First of all, companies should hire quality talents and review their staff plan to identify their weaknesses and strengths to achieve their growth plan for 2022 and 2023.
They should be open to investing more in their workforce in terms of better pay and benefits to sustain their businesses in the long run.
In this case, it can be beneficial for companies to review their HR requirements and automate them for better efficiency when looking for the right people. Training will also help them grow and develop unique skills to enable them to work more efficiently.
As digitalisation takes over the business world, companies should also look at how they can adapt to this change and use technology to increase productivity, improve work quality, and save time instead of resorting to traditional methods that may be a waste of resources.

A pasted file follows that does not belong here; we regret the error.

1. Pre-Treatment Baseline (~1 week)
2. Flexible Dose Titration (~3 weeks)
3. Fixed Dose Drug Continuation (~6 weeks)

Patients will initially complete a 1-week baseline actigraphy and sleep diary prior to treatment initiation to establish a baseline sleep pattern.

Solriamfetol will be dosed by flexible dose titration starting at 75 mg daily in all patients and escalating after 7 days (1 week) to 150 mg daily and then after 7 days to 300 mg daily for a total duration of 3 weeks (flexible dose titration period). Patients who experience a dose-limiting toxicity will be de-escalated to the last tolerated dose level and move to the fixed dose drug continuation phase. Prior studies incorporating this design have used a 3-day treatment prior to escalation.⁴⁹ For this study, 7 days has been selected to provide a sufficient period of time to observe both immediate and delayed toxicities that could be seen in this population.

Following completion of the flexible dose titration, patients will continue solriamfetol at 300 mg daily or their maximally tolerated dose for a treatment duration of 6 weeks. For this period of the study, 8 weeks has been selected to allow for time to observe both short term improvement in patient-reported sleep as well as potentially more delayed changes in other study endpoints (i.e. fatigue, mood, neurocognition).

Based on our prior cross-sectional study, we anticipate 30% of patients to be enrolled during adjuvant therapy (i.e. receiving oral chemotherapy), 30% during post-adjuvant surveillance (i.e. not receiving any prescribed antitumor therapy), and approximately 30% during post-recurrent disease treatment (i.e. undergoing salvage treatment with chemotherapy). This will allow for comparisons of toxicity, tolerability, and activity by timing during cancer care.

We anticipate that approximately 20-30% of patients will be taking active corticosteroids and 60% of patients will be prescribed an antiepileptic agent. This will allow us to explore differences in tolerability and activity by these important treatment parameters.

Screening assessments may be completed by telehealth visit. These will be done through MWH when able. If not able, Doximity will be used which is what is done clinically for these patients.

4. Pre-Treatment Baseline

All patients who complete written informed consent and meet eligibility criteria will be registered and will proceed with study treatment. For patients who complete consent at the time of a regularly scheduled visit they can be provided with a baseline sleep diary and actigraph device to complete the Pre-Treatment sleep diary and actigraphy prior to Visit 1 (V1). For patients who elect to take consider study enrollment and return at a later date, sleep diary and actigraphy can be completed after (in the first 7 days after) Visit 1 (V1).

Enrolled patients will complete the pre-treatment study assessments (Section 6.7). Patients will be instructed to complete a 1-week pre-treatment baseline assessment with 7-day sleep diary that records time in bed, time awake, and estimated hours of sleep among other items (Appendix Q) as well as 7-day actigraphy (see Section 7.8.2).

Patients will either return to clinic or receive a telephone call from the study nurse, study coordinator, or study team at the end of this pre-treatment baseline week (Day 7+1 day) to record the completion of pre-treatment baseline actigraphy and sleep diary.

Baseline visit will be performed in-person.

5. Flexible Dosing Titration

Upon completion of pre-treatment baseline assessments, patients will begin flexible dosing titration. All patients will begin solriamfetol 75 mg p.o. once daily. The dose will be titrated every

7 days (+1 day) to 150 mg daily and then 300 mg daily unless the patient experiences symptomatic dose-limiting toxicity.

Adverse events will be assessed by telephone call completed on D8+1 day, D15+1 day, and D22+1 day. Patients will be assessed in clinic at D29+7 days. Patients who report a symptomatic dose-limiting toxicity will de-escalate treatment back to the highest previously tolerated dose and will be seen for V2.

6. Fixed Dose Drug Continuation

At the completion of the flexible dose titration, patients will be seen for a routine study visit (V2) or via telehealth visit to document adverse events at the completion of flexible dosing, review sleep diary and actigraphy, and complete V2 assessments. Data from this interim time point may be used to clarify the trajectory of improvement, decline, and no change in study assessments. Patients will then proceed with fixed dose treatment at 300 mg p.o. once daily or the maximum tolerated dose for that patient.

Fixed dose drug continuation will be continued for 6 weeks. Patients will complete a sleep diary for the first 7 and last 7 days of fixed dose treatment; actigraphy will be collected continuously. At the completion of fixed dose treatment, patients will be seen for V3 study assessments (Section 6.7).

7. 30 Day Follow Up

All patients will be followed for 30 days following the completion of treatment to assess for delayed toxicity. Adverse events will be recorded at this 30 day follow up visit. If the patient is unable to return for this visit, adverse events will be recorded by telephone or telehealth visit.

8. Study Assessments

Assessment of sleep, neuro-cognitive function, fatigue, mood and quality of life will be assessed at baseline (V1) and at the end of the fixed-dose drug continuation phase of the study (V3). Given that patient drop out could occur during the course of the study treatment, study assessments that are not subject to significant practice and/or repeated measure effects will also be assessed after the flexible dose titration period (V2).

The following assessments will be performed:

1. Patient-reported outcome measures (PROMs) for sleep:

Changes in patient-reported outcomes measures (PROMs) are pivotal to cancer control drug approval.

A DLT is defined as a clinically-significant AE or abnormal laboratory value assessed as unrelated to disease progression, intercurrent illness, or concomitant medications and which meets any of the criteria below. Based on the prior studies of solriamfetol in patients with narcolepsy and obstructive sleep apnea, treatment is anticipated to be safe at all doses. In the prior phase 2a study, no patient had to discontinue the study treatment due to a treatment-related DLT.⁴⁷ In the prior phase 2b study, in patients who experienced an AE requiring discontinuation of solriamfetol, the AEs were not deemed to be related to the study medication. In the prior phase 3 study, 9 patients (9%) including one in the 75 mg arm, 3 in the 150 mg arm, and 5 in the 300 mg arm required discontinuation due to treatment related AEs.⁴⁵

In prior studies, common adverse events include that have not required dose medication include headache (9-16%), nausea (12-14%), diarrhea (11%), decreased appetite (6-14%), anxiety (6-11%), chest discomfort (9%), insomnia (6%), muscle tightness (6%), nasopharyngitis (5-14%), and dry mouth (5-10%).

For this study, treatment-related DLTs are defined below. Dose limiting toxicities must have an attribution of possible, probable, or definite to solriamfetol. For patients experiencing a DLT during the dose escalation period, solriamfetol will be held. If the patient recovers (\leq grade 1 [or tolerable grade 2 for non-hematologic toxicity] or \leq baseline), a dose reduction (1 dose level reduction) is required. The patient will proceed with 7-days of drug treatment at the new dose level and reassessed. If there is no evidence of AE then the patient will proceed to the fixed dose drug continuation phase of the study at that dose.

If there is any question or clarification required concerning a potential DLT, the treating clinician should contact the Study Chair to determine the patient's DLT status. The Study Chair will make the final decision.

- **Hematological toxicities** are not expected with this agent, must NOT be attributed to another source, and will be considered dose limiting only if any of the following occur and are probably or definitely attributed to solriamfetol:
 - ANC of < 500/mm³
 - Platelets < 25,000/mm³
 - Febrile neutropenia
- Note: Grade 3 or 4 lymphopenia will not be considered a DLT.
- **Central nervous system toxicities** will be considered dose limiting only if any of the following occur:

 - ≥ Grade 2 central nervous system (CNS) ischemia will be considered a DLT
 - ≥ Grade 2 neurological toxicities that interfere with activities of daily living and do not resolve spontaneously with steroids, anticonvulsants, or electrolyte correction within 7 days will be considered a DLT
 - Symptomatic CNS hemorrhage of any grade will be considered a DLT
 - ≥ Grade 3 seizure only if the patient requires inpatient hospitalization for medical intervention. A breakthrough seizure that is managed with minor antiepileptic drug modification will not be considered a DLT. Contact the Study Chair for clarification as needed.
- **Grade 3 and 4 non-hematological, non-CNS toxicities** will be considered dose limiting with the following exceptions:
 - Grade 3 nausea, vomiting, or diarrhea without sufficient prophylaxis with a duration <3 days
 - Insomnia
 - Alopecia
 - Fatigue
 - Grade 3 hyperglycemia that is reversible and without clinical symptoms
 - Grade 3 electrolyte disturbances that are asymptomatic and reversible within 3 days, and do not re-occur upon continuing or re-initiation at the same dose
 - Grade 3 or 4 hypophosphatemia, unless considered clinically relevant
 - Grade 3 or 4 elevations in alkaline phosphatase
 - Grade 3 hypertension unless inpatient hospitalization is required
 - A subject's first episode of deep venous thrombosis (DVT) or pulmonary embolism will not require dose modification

SMEs should also look at how they can utilise their older, more experienced workers to enhance the quality of work they produce. Therefore, more senior employees can provide valuable knowledge and should be encouraged to train and become mentors to the younger employees. Primarily to help them learn the tricks and trades of the industry to help them navigate the challenges they may face in their jobs.
In conclusion, hiring for a sustainable business, especially SMEs, can be challenging. However, with the right approach, companies of various industries in Malaysia can be better equipped to sustain their businesses in the long run. With better management of their workforce and innovative strategies, they can enhance their work quality and productivity, especially after the pandemic and in the years to come.